Are human beings basically good, or are they more inclined to do evil? There is plenty of evidence for both sides of this long-debated philosophical question.
There is a lot of evidence for human goodness–we see it in the so-called “Olympic Spirit” where individuals dig so deeply to find incredible resources that we all admire. Athletes of different nations come together, despite so many differences (some of them very serious), and show the world that unity might be possible. There are many stories coming out of the Olympics that show the good humanity is capable of, like Justin Wadsworth, a Canadian Coach, who helped Russian skier, Anton Gafarov with his broken ski. Or Gilmore Junio who gave his position in the 1000m event of men’s speed skating to Denny Morrison who fell in the Canadian trials and did not qualify.
But each of these athletes must undergo a rigorous regimen of testing because it is certain that some will resort to drugs and sophisticated doping methods to win. Judging scandals are also not uncommon. Cheating is exactly the opposite of what the games stand for, yet we expect it will occur as surely as we are of the Dutch winning speed skating medals.
Where modern manifestations of liberalism are a little more mixed in their ideas of human nature, classical liberalism has a positive view of human nature.
Historically, more liberal political parties, starting from a position of human goodness, would work very hard to eliminate things like poverty and oppression or to promote things like education, for they believed that the evil men do comes from environmental factors.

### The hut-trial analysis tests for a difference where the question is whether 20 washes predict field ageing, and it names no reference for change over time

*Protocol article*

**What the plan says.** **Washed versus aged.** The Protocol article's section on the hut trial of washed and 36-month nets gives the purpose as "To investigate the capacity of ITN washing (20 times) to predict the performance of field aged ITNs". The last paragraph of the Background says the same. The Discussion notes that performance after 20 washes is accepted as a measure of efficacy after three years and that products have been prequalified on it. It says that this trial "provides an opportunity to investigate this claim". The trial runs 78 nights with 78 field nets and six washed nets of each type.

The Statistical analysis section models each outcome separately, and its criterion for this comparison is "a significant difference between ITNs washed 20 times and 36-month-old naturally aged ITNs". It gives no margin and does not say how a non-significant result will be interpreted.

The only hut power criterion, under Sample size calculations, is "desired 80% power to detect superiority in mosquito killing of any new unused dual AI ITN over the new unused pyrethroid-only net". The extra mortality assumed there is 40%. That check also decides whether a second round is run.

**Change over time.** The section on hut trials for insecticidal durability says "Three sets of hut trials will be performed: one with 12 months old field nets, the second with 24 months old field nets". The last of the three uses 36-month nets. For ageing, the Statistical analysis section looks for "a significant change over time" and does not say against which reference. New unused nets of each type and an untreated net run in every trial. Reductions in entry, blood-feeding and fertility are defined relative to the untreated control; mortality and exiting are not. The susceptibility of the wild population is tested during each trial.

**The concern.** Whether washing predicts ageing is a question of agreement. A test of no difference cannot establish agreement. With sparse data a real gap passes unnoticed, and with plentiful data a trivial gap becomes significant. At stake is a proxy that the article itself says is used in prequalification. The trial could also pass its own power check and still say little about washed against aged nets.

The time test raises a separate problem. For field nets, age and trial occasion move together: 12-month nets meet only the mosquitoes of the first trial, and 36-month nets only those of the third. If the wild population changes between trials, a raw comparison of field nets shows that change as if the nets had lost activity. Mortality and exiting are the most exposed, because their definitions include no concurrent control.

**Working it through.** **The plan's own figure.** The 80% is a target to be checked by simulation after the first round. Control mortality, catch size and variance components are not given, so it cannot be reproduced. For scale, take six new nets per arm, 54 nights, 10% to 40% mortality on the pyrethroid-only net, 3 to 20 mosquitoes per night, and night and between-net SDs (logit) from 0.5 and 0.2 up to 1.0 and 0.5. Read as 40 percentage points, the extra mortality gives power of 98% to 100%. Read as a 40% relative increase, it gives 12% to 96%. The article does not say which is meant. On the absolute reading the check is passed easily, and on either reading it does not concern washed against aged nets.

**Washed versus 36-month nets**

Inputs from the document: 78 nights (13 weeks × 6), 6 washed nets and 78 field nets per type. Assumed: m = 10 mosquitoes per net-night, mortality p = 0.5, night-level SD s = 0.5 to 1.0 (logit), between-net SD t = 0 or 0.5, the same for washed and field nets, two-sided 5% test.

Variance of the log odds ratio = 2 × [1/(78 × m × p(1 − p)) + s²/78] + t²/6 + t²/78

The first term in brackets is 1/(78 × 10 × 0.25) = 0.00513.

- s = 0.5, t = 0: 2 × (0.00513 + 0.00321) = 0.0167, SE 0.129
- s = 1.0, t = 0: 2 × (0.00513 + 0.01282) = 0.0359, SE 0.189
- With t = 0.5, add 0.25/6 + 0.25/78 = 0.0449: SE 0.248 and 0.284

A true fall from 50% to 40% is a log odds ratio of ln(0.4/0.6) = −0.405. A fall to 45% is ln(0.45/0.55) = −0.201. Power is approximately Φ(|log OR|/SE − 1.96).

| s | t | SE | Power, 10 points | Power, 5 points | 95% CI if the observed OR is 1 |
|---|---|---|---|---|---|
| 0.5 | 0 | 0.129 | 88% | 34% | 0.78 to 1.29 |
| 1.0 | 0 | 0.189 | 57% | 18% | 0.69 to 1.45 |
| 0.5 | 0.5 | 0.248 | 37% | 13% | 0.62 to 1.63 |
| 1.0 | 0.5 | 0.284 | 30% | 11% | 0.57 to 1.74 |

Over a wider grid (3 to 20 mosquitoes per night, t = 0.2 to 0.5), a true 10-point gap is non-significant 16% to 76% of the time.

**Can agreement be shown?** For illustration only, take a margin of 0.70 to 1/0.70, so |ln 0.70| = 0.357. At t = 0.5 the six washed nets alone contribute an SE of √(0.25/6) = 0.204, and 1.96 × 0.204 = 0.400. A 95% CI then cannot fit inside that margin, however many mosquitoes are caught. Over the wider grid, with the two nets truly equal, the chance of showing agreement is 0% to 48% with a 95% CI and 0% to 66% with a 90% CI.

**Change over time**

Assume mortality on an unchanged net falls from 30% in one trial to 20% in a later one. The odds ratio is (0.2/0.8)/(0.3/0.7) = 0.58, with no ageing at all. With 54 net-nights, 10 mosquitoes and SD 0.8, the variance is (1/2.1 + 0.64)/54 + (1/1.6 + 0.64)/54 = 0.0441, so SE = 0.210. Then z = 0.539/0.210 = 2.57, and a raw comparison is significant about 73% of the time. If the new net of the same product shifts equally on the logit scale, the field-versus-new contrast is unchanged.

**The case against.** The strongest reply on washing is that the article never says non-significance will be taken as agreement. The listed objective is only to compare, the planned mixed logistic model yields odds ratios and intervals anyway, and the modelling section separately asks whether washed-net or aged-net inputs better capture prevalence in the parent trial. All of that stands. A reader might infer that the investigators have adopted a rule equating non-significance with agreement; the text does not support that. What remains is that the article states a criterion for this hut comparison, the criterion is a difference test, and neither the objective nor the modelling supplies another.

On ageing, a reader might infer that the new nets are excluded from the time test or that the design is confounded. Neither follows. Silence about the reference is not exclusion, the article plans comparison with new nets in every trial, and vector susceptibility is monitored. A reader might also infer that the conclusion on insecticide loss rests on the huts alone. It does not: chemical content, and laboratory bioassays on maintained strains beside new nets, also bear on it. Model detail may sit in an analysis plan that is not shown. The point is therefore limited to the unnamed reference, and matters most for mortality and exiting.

This is another reason I might not be a liberal, at least not a classic one. I don’t have a lot of faith in human goodness. While environmental factors can certainly play a role, I think people are evil regardless of environment or education.
To a large extent I suppose I agree with Hobbes. Not the Calvin’s side-kick, the stuffed tiger, Hobbes. Although these two explored this idea as well . . .
. . . but the philosopher. In his Leviathan (1651), Thomas Hobbes said that without the authority represented by government or any transcendent moral authority, human beings will behave very badly.
For Hobbes, the natural state of man, which exists outside the context of society, is one of war. According to Hobbes, all men are essentially equal in their vulnerability and weakness. This natural equality and our conflicting desires result in a state of constant war with our fellow man. He also argues that competition, diffidence and desire for glory are in our nature, as we seek gain, safety and reputation. We, therefore, live in constant fear because we realize that at any moment we can have everything taken from us, including our life. This is a reasonable fear, for Hobbes says that we have a natural right to everything, “even to one another’s body,” but to avoid the constant state of war that would ensue, we create contracts in which we mutually transfer these rights. To ensure that these contracts are performed, society needs an authority who will compel adherence to the contracts through force or through institutional constraints. We willingly subject ourselves to this authority because it protects us from the state of constant war with others.
Because of humanity’s basic nature, Hobbes says that the “the life of man [is] solitary, poor, nasty, brutish, and short.”
OK, I’m not completely in agreement with Hobbes. I believe that human beings are capable of amazing expressions of altruism, but I think our default is to be selfish.
When I look at myself in the best possible light, I find, that even my best behaviour is usually motivated by selfishness in some way. I won’t even begin to talk about those times when I behave badly.